March 18, 2019

A RELIGION, NOT A RACE:

We must apply our universal values to all nations. Only then will we achieve peace. (Ilhan Omar, March 17, 2019, Washington Post)

I believe in an inclusive foreign policy -- one that centers on human rights, justice and peace as the pillars of America's engagement in the world, one that brings our troops home and truly makes military action a last resort. This is a vision that centers on the experiences of the people directly affected by conflict, that takes into account the long-term effects of U.S. engagement in war and that is sincere about our values regardless of short-term political convenience.

This means reorienting our foreign affairs to focus on diplomacy and economic and cultural engagement. At a time when we spend more on our military than the next seven countries combined, our global armed presence is often the most immediate contact people in the developing world have with the United States. National security experts across the political spectrum agree that we don't need nearly 800 military bases outside the United States to keep our country safe.

Valuing human rights also means applying the same standards to our friends and our enemies. We do not have the credibility to support those fighting for human rights in Venezuela, Cuba and Nicaragua if we do not also support those fighting for human rights in Honduras, Guatemala and Brazil. Our criticisms of oppression and regional instability caused by Iran are not legitimate if we do not hold Egypt, the United Arab Emirates and Bahrain to the same standards.

And we cannot continue to turn a blind eye to repression in Saudi Arabia -- a country that is consistently ranked among the worst of the worst human rights offenders. Whether it is the murder of dissenters such as Jamal Khashoggi or war crimes against civilian populations in Yemen, we must hold all of our allies to the same international standards as our enemies.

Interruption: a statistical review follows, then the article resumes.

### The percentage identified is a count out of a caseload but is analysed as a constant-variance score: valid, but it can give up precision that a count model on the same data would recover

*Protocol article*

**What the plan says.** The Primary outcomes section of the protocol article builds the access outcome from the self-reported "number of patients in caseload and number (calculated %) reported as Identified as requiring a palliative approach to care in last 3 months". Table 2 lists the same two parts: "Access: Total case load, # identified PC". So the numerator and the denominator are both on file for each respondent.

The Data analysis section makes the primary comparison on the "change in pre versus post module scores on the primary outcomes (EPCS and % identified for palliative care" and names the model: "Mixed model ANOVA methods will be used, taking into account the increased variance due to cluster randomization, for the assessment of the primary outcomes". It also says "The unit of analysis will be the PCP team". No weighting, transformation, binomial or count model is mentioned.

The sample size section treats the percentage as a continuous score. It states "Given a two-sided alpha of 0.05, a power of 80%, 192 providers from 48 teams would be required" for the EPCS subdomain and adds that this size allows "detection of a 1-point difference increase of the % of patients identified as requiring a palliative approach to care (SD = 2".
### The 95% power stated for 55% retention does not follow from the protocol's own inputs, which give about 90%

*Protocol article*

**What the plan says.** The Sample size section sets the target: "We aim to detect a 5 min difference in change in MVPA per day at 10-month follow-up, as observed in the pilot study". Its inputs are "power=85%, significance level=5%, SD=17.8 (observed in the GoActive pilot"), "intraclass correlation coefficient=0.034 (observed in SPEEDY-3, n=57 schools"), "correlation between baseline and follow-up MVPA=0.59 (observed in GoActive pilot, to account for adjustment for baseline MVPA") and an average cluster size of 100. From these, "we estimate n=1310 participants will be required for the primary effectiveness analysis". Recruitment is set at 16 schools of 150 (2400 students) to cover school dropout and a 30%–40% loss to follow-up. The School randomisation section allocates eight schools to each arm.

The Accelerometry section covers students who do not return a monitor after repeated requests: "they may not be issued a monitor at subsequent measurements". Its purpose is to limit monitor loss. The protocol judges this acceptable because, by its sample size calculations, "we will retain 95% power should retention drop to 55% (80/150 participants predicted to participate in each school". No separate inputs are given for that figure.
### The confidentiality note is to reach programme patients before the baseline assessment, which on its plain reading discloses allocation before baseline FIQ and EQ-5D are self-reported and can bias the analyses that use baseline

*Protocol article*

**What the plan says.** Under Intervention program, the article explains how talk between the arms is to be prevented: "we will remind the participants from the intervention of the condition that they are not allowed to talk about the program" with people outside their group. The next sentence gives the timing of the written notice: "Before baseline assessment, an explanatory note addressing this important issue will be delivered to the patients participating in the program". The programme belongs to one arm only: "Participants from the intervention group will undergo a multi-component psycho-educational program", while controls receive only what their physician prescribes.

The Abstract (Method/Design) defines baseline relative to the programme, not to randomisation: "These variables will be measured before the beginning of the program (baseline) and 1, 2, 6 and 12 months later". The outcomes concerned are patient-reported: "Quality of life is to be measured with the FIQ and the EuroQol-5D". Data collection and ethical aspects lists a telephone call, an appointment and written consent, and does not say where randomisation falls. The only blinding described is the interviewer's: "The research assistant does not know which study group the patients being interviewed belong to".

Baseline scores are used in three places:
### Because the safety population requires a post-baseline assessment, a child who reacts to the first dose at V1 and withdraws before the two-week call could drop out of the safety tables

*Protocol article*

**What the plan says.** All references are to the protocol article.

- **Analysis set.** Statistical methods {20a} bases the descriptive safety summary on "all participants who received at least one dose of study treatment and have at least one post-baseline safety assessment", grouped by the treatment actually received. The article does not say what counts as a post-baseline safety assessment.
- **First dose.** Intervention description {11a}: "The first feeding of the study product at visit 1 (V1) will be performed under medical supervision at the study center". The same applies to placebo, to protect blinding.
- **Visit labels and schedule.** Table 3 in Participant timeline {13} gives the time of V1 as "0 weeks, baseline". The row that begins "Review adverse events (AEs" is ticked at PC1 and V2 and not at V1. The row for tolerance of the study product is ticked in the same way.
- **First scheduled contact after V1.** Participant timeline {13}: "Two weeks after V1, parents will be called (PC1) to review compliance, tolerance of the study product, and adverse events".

This vision also applies to the Israeli-Palestinian conflict. U.S. support for Israel has a long history. The founding of Israel 70 years ago was built on the Jewish people's connection to their historical homeland, as well as the urgency of establishing a nation in the wake of the horror of the Holocaust and the centuries of anti-Semitic oppression leading up to it. Many of the founders of Israel were themselves refugees who survived indescribable horrors.

We must acknowledge that this is also the historical homeland of Palestinians. And without a state, the Palestinian people live in a state of permanent refugeehood and displacement. This, too, is a refugee crisis, and they, too, deserve freedom and dignity.

A balanced, inclusive approach to the conflict recognizes the shared desire for security and freedom of both peoples. I support a two-state solution, with internationally recognized borders, which allows for both Israelis and Palestinians to have their own sanctuaries and self-determination. This has been official bipartisan U.S. policy across two decades and has been supported by each of the most recent Israeli and Palestinian leaders, as well as the consensus of the Israeli security establishment. As Jim Mattis, who later was President Trump's defense secretary, said in 2011 , "The current situation between those two peoples is unsustainable."



Posted by at March 18, 2019 4:01 AM

  

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